3. The word relics in the passage is closest in meaning to
4. The word miniature in the passage is closest in meaning to
5. In paragraph 2, why does the author include the information that 105 tons of water flow through the Amazon river per second?
○To emphasize the great size of the volume of water that seems to have flowed through Mars’ outflow channels
○To indicate data used by scientists to estimate how long ago Mars’ outflow channels were formed
○To argue that flash floods on Mars may have been powerful enough to cause tear-shaped “islands” to form
○To argue that the force of flood waters on Mars was powerful enough to shape the northern volcanic plains
6. According to paragraph 2, all of the following are true of the outflow channels on Mars EXCEPT:
○They formed at around the same time that volcanic activity was occurring on the northern plains.
○They are found only on certain parts of the Martian surface.
○They sometimes empty onto what appear to have once been the wet sands of tidal beaches.
○They are thought to have carried water northward from the equatorial regions.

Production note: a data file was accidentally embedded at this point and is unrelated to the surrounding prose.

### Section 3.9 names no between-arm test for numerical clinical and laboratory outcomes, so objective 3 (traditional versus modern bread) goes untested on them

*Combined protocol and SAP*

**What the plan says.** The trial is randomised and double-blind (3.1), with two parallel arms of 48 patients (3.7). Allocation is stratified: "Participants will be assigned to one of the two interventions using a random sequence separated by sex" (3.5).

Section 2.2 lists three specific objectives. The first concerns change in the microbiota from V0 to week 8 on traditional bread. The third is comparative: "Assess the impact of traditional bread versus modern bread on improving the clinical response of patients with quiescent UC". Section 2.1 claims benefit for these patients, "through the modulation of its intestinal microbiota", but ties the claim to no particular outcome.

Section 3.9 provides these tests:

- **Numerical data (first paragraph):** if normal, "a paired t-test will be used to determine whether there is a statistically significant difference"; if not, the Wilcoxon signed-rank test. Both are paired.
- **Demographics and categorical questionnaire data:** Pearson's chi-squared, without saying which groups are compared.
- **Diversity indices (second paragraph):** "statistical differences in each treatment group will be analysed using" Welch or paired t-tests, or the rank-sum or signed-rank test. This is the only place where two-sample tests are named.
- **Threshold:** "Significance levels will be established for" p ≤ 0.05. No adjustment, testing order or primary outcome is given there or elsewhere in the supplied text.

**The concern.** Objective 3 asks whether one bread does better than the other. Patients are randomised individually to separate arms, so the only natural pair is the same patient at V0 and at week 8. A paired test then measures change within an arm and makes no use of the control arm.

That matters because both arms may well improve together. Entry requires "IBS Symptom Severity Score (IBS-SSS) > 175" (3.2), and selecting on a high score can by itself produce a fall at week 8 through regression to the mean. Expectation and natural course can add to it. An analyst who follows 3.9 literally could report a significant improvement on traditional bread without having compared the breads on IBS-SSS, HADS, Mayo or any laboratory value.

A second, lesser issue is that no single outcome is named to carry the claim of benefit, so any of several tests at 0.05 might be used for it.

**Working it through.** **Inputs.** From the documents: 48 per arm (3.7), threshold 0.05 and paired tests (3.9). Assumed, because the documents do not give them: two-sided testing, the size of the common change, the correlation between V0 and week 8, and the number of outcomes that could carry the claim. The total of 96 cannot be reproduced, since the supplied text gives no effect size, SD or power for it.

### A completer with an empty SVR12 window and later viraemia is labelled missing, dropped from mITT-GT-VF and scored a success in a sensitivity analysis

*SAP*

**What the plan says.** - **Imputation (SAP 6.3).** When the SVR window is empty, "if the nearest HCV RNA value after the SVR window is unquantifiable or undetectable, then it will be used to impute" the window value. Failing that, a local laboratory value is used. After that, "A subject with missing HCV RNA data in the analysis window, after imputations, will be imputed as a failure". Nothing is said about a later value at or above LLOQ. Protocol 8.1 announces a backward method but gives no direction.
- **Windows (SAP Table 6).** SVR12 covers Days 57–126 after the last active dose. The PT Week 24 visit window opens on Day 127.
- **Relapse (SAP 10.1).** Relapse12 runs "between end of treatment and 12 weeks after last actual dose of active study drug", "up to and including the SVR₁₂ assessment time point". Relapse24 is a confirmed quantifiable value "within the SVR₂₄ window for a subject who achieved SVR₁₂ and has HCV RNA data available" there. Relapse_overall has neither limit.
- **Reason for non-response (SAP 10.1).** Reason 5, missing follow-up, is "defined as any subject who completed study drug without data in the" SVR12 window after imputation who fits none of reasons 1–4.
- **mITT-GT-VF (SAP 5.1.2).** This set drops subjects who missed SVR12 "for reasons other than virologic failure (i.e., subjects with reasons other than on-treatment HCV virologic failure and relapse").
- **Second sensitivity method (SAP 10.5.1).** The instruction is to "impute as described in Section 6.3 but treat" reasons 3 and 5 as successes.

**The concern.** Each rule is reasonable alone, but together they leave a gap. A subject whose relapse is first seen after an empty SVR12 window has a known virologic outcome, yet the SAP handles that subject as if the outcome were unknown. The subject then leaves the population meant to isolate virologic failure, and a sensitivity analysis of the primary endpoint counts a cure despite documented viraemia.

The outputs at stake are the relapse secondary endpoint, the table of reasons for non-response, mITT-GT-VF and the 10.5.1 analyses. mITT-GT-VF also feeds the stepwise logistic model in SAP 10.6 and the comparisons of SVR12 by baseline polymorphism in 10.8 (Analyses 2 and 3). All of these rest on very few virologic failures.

Paragraph 3 Some scientists speculate that Mars may have enjoyed an extended early Period during which rivers, lakes, and perhaps even oceans adorned its surface. A 2003 Mars Global Surveyor image shows what mission specialists think may be a delta―a fan-shaped network of channels and sediments where a river once flowed into a larger body of water, in this case a lake filling a crater in the southern highlands. Other researchers go even further, suggesting that the data provide evidence for large open expenses of water on the early Martian surface. A computer-generated view of the Martian north polar region shows the extent of what may have been an ancient ocean covering much of the northern lowlands. The Hellas Basin, which measures some 3,000 kilometers across and has a floor that lies nearly 9 kilometers below the basin’s rim, is another candidate for an ancient Martian sea.